A WEEKEND’S DRINKING – four wines worth seeking out
Domaine de Begude Chardonnay Terroir 11300, 2014
Haute Vallée de l’Aude 13%
Available for €17.99 from O’Briens
Made from organic grapes by James Begude in the cool climate of Limoux high above Carcassonne, this was one of my favourite white wines of last year. It appeared in Wilson on Wine 2016. 75% of the juice is fermented in stainless steel, the remainder in large 600 litre casks. The result is a beautifully balanced wine with plenty of zesty citrus, plump peaches and apple fruits, and hints of toasted nuts. We drank our bottle on its own as an aperitif, and with some roast chicken. Please don’t be put off by the word Chardonnay; this is a brilliant wine. I can also recommend most of the other wines of Domaine de Begude, which include a Gewurztraminer, a Pinot Noir, and Le Bel Ange,, his entry-level Chablis lookalike. 11300 is a postcode by the way.
Riesling Junge Reben 2013, August Kesseler, Rheingau, 12%
Available for €24.95 from Whelehan’s Wines, Loughlinstown
I love Riesling but generally don’t drink too much of it over the winter months, unless it is fairly rich and full-bodied. However, I wanted something light to sip before dinner, so I cracked open this bottle and was very pleased that I had. Vivid and refreshing with delectable pure Riesling fruit. Herr Kesseler is one of the finest producers of Pinot Noir in Germany, but is no slouch with Riesling either. I think Whelehan’s are currently out of stock of the Pinot Noir, but I would certainly recommend it when it makes their return. In the meantime, you can enjoy this wine, and the excellent Rieslings Lorch (€28.95) for a few euros more.
Artuke Pies Negros 2014, Rioja
64wine, Glasthule; Clontarf Wines; Redmonds, Ranelagh; Ennis Butchers, South Circular Road; Wicklow Wine Company.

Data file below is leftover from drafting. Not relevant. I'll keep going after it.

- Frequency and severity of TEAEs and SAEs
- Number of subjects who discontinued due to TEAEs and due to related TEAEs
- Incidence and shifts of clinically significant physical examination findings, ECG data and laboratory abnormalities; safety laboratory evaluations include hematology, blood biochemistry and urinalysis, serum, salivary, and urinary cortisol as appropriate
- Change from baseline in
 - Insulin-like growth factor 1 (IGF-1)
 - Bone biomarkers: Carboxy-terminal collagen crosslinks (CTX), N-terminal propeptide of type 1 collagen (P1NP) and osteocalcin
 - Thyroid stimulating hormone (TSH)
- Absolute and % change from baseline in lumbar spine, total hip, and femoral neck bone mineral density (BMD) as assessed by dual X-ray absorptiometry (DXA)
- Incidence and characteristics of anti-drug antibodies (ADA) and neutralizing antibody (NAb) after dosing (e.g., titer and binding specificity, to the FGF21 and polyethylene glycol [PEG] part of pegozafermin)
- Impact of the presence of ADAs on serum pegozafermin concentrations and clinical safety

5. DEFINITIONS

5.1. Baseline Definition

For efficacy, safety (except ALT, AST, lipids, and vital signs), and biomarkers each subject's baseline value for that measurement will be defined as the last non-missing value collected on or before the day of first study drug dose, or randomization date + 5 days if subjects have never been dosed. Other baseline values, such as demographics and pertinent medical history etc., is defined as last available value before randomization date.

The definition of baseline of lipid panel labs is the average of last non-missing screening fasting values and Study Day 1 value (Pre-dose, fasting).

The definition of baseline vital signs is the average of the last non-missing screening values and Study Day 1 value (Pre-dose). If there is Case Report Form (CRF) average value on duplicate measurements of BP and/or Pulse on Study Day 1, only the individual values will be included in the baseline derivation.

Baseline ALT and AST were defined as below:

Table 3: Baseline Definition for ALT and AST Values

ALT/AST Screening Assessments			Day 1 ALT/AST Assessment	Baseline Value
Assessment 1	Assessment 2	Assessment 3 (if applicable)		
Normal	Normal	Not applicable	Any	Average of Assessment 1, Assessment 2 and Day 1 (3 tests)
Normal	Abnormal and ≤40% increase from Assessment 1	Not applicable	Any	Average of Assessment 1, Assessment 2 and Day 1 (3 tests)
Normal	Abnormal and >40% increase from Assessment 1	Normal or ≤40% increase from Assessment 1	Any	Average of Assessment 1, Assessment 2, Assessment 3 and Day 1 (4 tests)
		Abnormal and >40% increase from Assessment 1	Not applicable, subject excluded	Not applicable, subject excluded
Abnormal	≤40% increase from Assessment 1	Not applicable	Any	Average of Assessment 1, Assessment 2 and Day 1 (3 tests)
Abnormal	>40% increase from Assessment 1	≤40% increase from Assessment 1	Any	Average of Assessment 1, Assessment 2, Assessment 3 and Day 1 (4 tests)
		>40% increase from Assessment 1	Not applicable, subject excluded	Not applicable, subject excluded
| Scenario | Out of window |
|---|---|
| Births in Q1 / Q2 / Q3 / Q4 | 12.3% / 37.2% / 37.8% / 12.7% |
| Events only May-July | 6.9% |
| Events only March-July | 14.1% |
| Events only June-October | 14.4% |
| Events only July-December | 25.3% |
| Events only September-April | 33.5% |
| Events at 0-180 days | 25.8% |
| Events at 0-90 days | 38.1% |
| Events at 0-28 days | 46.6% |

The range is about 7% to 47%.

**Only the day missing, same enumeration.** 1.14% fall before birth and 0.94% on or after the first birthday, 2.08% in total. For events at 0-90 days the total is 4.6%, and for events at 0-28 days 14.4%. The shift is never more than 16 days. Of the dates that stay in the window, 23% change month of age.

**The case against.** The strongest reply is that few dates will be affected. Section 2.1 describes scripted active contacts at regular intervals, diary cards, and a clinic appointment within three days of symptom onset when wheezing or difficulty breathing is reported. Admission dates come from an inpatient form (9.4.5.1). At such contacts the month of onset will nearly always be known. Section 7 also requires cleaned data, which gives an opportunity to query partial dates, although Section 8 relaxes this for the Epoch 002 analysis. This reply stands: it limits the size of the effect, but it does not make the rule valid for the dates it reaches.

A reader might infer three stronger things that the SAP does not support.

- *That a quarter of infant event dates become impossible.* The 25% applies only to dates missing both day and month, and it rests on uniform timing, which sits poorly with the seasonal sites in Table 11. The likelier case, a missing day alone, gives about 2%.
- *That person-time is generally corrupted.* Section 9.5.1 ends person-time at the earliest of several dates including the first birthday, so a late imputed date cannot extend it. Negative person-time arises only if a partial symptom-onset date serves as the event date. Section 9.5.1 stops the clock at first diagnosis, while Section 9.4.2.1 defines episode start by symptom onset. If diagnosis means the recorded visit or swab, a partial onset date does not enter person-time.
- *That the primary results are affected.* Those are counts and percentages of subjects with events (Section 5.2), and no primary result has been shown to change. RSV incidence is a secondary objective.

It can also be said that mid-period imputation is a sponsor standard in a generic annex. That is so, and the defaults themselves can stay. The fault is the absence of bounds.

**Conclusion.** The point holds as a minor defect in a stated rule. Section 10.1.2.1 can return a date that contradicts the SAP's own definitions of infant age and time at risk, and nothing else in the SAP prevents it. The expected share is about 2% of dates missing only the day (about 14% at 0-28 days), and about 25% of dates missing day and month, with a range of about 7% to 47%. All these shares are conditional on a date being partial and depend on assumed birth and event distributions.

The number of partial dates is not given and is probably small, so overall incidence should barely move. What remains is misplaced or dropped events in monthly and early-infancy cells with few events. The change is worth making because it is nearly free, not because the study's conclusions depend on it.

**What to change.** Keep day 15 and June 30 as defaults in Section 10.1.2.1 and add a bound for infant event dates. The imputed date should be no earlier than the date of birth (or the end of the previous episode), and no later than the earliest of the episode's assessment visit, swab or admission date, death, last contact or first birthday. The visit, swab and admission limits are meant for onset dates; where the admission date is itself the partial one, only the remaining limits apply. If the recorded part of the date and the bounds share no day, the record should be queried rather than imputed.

The previous vintage of this appeared in my book and the 2014 is a worthy follow-on. At first it seemed a little alcoholic, but after half an hour it all came together beautifully. Arturo and Kike (hence the name) Blanco are responsible for this lovely wine. The grapes are trodden by bare feet. The wine is very different to your normal Rioja, with no obvious oak at all, and intense dark fruits and minerals with some tannins on the finish. I suspect it will improve for a year or two, or served in a decanter with food now. Great wine and streets ahead of most Reserva Rioja at the price.
Grégory Pérez Mengoba 2013, Méncia del Espanillo, Bierzo
Available from Sheridan’s Cheese Shops
Having graduated in enology and viticulture in Bordeaux, Grégory Pérez worked in several of the top chateaux before decamping to Bierzo, up in the north-west corner of Spain. This is one of the regions where Méncia is grown. This variety makes some of the most exciting wines in Spain today; they remind me a little of Northern Rhône Syrah with their delicacy and enchanting savoury dark cherry fruits. I tasted the Pérez wines at the SPIT tasting in November and thought both red and white wines were stunning. I haven’t changed my mind. This may be expensive but it is a brilliant wine, nuanced and sophisticated, with wonderful smooth dark cherry fruits, a subtle oakiness, and a lovely finish. I see it has a small proportion of Alicante Bouschet and a white grape variety, Godello, included. Only 3,000 bottles made.
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